Ar tonelico is built on a solid role-playing foundation, but the lengthy character exchanges and lack of any challenge take a lot of the fun out of the game.
- Nicely drawn backgrounds
- Flashy attack animations
- Eclectic soundtrack.
- There's no challenge whatsoever to the battles
- Constant use of overt sexual innuendo isn't the least bit clever or entertaining
- The courtship aspect of the game makes very little sense.
Ar tonelico: Melody of Elemia is a conventional role-playing game in most respects, but it strays from the well-worn path of similar RPGs by incorporating elements of the dating sims and visual novels that are immensely popular in Japan. It sounds like a bizarre concept, but in practice it just means that you'll have to sit through a lot of breathy, often nonsensical dialogue and minimally interactive courtship sequences rife with chirpy anime characters and groan-inducing sexual innuendo that could have been written by a staff of excitable 12-year-old boys. Unfortunately, that means that unless you happen to be an excitable 12-year-old boy, you might find a lot of this game to be unbearable. Still, Ar tonelico succeeds in delivering a moderately enjoyable experience due to its likeable characters, lengthy story, and mostly sound role-playing mechanics.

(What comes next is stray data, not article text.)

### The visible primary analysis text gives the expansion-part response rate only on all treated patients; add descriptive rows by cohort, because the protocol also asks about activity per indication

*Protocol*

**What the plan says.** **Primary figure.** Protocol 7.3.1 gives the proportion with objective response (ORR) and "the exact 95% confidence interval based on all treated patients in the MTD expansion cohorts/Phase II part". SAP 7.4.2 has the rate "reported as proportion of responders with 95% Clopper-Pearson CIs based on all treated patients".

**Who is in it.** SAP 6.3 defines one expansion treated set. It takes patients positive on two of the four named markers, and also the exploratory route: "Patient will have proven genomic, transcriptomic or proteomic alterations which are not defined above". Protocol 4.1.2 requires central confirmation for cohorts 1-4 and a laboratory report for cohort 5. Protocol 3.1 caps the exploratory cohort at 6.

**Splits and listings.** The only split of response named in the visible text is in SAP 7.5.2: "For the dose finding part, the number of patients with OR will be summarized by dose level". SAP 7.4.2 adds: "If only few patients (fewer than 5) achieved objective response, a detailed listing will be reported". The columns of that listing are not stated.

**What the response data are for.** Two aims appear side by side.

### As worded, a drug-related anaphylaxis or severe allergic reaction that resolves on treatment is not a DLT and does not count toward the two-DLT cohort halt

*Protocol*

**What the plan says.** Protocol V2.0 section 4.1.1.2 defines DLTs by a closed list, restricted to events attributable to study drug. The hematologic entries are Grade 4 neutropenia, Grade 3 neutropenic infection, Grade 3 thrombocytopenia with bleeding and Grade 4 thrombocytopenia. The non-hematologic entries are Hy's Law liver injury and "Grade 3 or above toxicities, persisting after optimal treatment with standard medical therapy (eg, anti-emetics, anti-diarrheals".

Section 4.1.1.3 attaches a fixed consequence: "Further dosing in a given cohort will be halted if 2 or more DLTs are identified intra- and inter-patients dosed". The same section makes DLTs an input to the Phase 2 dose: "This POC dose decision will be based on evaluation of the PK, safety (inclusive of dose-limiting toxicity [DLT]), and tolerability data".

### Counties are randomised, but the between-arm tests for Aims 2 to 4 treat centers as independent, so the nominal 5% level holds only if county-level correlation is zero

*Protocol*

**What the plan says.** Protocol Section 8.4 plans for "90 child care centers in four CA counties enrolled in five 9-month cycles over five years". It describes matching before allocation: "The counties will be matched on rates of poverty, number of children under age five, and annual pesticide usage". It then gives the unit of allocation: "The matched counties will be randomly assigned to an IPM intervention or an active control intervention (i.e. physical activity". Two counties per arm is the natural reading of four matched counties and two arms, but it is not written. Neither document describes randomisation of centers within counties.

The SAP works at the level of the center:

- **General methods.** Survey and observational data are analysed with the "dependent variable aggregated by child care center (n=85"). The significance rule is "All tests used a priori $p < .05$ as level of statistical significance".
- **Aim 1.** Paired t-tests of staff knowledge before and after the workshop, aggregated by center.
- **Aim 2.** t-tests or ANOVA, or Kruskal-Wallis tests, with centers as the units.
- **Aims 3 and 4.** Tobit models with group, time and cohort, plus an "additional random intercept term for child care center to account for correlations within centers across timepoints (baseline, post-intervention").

Ar tonelico takes place in the world of Sol Ciel, where two separate disasters have destroyed every last trace of a once-great civilization, as well as the earth and sky. All that's left is the Tower of Ar tonelico, which the remaining inhabitants of Sol Ciel must cling to in order to survive. Most of the survivors live on a small floating continent that surrounds the tower, but a powerful group known as the Knights of Elemia inhabit the tower itself, and it's their job to repel attacks from creatures known as viruses in order to save the world from further calamity. As you might expect, one day the tower is attacked by an extra-powerful wave of viruses. Lyner, a young knight, is sent to the continent at the base of the tower to find a magic stone that will save the world from utter ruin.